Monday, May 09, 2005

Meeting Mike Marqusee

It was in 1997, if I am not terribly wrong, that Tao Rodriguez – sitting about five feet away from me – was hollering: “He wants to know what you think of Dylan” into grand-uncle Pete Seeger’s ears. Old Pete, quite deaf, was in Calcutta; probably the only place outside his garage where he is allowed to sing, and get a full house. This was at a little gathering sometime before the actual concert, and I had exploited all my contacts (pop’s a journo, see) to get there and having reached even before the organisers had, I’d got a front seat. Anyway, the wizened old man, blue eyes still a’ twinkle, looked skywards for a second, turned towards me (yes, he did), and said, “Oh, but he hasn’t written one good poem in the last twenty years”. Yes, that’s what he said. He did. He smiled at me, and went on to give a lengthy discourse on Woody Guthrie instead.

Anyway, that was then. I was still in college, and Pete Seeger ruled. Dylan did too. But Seeger ruled a better kingdom. So if Seeger said Dylan hadn’t written anything good in twenty years, it became my opinion. But Dylan in the sixties! Heck, he couldn’t sing, but he wrote mean poetry, wrote what I liked, and played a mean harmonica.

And then there’s Mike Marqusee. I’d read something by him in Sportstar ages ago, but not much else. Jabberwock started me off with War Minus The Shooting, and I was bought. Since then, I’ve read Redemption Song, Anyone but England and Slow Turn. All outstanding. But most importantly, I was on emailing terms with the man. It started when I took a chance (while at tehelka) and shot off a mail to him during the Mike Denness controversy in 2001, “would you mind answering a few questions, I can’t think of anyone better than you when it comes to a problem of racism in cricket”. “Yes I will, just send me the questions,” Mike replied. I did. About 12 questions, to be honest. He replied. It was published under the head of “The entire history of cricket has been shaped by empire and racism”. I wrote to him again, “stay in touch”, he’d said. He replied. I kept writing. He kept replying. Never once short. Never once impatient. Never once patronising. And then we broke off.

Till I got the Oxford invite the other day saying that our man will be in town to launch his two-year-old book Chimes of Freedom: Bob Dylan and the Sixties. Good enough. I had to be there. But how? I cover it, of course. Lucky break. Lakme India Fashion Week is on, so no one from the arts and entertainment department is free. Or so I assume, not once checking if someone is free. Why bother?

And I meet him. I meet him before the actual launch starts, and I take him aside, introduce myself. He remembers. Well, he remembers the interview in any case. So can I have a one-on-one please? Of course. And thus takes place the three most memorable minutes of my professional career.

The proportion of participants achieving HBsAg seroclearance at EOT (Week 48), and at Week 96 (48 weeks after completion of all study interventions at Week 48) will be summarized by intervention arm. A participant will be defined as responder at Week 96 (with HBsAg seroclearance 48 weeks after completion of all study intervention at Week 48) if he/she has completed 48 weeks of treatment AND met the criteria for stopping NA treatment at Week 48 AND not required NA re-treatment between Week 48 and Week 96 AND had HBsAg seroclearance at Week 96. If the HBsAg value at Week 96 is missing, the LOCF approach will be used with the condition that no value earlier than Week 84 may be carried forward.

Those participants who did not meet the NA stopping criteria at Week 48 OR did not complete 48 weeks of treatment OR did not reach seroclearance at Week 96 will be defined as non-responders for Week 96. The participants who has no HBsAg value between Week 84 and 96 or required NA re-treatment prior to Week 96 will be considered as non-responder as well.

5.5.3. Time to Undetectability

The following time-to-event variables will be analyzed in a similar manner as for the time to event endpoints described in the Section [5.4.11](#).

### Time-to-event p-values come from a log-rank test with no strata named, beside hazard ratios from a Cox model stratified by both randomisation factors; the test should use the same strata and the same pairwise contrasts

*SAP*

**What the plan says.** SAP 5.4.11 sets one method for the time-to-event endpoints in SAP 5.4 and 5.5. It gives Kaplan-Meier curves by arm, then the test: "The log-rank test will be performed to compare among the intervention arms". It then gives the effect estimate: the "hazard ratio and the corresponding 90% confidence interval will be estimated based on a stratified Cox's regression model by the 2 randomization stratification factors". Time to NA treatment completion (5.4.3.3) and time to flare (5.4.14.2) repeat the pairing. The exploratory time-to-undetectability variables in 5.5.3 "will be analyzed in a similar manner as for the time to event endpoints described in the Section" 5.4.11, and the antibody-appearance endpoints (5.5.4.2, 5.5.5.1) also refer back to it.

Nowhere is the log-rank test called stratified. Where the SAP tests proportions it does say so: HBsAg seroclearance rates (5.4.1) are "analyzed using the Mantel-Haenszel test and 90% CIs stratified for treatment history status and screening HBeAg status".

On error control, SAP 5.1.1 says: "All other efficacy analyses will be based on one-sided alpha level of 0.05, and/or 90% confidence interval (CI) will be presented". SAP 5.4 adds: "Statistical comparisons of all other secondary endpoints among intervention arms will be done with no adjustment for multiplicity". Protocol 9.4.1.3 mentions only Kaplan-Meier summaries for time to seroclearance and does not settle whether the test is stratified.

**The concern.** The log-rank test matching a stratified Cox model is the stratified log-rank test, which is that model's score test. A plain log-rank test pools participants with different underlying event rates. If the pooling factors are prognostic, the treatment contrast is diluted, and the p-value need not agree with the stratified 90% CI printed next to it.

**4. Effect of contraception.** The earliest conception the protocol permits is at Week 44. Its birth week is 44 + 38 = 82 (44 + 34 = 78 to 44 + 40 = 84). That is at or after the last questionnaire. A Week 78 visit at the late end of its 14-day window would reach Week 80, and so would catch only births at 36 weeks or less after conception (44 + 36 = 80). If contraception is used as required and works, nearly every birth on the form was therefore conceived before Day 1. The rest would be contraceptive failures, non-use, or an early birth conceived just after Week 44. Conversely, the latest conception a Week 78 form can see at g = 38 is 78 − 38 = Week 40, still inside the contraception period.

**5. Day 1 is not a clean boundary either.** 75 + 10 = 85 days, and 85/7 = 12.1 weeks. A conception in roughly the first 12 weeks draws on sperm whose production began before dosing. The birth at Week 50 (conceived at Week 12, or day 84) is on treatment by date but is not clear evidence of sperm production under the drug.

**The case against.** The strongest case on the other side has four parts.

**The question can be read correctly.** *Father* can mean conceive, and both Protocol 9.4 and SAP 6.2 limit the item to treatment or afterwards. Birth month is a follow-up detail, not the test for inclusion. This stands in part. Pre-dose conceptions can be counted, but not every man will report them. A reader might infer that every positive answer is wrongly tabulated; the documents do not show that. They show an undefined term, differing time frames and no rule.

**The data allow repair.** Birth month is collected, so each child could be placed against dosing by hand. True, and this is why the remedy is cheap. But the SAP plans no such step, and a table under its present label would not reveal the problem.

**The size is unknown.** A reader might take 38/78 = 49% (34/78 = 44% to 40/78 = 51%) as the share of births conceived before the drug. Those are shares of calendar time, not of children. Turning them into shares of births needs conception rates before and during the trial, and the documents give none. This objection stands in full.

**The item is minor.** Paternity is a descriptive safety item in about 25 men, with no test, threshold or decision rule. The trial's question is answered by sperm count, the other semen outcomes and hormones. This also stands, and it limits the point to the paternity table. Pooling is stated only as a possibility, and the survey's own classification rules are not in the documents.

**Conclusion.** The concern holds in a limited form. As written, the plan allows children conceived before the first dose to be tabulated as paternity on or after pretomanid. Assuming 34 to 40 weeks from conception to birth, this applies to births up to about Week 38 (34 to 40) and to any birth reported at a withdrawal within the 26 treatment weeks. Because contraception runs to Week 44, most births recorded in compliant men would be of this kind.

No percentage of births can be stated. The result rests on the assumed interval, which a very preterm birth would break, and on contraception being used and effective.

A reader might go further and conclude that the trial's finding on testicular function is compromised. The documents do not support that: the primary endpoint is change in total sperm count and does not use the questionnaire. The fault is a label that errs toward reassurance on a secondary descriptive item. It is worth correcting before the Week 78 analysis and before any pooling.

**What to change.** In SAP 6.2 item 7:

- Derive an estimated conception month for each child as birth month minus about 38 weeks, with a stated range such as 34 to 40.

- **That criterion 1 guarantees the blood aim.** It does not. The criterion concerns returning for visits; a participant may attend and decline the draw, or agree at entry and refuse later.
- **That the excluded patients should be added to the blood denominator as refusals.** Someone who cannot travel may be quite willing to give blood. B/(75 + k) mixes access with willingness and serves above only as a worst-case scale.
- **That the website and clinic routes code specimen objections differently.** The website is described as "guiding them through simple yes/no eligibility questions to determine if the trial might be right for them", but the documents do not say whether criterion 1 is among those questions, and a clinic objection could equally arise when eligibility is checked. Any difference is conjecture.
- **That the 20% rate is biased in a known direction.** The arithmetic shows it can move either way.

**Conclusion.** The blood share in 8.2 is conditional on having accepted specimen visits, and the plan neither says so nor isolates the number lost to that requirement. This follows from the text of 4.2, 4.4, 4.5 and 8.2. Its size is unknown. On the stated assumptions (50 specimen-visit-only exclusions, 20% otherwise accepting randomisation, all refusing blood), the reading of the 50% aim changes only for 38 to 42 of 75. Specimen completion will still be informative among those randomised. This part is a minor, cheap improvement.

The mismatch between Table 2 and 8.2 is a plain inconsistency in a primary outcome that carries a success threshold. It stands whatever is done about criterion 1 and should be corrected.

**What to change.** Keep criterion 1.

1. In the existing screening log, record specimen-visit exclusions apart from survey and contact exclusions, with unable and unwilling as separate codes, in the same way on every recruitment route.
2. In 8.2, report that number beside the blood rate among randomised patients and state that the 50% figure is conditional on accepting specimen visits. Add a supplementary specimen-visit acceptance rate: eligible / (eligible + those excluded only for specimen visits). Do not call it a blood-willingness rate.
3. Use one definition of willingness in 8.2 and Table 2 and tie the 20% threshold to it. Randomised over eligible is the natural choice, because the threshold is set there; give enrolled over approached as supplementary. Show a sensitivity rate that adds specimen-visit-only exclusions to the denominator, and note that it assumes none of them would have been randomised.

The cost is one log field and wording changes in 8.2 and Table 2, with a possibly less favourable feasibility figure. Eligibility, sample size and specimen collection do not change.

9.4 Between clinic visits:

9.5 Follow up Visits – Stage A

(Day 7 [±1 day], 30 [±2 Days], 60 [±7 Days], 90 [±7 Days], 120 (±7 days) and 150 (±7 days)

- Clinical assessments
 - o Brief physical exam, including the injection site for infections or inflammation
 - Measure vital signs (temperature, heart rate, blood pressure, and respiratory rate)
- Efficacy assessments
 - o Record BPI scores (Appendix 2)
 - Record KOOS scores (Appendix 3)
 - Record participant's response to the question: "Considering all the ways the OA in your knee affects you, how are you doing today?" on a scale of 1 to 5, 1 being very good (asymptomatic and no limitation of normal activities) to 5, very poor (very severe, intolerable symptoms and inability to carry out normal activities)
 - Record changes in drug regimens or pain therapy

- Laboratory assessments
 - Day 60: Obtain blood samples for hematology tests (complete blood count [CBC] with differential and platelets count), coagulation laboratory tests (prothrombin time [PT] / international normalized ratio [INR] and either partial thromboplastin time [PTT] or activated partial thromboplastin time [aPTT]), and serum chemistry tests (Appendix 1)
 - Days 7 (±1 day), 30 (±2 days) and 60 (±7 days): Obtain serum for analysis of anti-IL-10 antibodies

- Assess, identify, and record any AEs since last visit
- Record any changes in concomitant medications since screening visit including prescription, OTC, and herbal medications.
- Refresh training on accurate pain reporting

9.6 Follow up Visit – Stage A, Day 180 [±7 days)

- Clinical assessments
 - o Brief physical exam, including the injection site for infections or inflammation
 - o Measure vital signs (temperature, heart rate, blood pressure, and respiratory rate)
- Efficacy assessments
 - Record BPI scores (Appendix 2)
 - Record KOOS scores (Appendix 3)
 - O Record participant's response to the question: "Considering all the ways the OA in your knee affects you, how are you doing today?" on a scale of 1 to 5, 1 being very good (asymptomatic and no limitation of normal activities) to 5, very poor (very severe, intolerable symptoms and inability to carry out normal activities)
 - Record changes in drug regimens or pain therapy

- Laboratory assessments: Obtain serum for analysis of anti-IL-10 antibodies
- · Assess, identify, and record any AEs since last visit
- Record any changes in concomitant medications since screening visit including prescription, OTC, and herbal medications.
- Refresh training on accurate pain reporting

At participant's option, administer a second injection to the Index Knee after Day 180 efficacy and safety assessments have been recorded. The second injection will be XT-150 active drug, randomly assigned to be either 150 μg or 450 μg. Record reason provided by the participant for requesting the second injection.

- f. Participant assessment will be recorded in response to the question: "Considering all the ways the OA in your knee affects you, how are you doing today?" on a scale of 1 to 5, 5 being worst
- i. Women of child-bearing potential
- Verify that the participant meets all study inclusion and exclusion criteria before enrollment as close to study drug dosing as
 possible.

You go through Marqusee’s bibliography, and you find six books: Redemption Song: Muhammad Ali and the spirit of the sixties, War Minus the Shooting: A Journey Through South Asia during Cricket’s World Cup, Anyone but England: Cricket and the National Malaise, Defeat from the Jaws of Victory: Inside Kinnock’s Labour Party, Slow Turn, and now Chimes of Freedom.

At first glance, it suggests varied interests, or, as Jabs writes, no consistency of subject. Which is probably wrong, because if there’s anything that’s so remarkable about Marqusee’s published books, it’s the single-minded devotion to his pet subjects: empire, racism, capitalism, protest, socialism, multi-culturism, etc? These are not just subjects that interest him. These are all related subjects, brought together by centuries of the rich vs poor, big vs small, powerful vs powerless divide. Issues Marqusee has been addressing as a political activist for many, many years as well, as an American who has denounced his country and is living in England.

Coming back to the occasion: Following the launch itself was a rather irritating discussion between Marqusee and Indian political activism’s Thomson and Thompson, Achin Vanaik and Praful Bidwai. Why was it irritating? Because while Marqusee himself missed not a cue, held his own right through, brought all topics around to Dylan by some brilliant articulating, Vanaik and Bidwai spoilt it all by being pompous and self-important, while at all times exposing the complete and utter muddle in their brains by framing 15 minute questions after a great deal of absolutely unnecessary pontificating. Uhh, why do we need to listen to 60-year-old Indians talking about Dylan anyway, even if they are from the 60s and once smoked grass to The times they are a’ changing?

Marqusee then bought me all over again, by going through so many phases of Dylan’s poetry, reciting – almost singing – lines from between and down the years, talking about the man Dylan was and the man Dylan wasn’t. And making Dylan out to be so much more a human being than those who revere him so believe. I revere him too, but only as a poet. A poet who, like Amitabh Bachchan, became a grotesque caricature of himself after living through his Angry Young Man years. The times they did a’ change, but Dylan stayed stuck in the image that had been cultivated so carefully for him by the spirit of the age.

And thus ended the evening.

PS: Bought the book too, but haven’t managed to read it yet.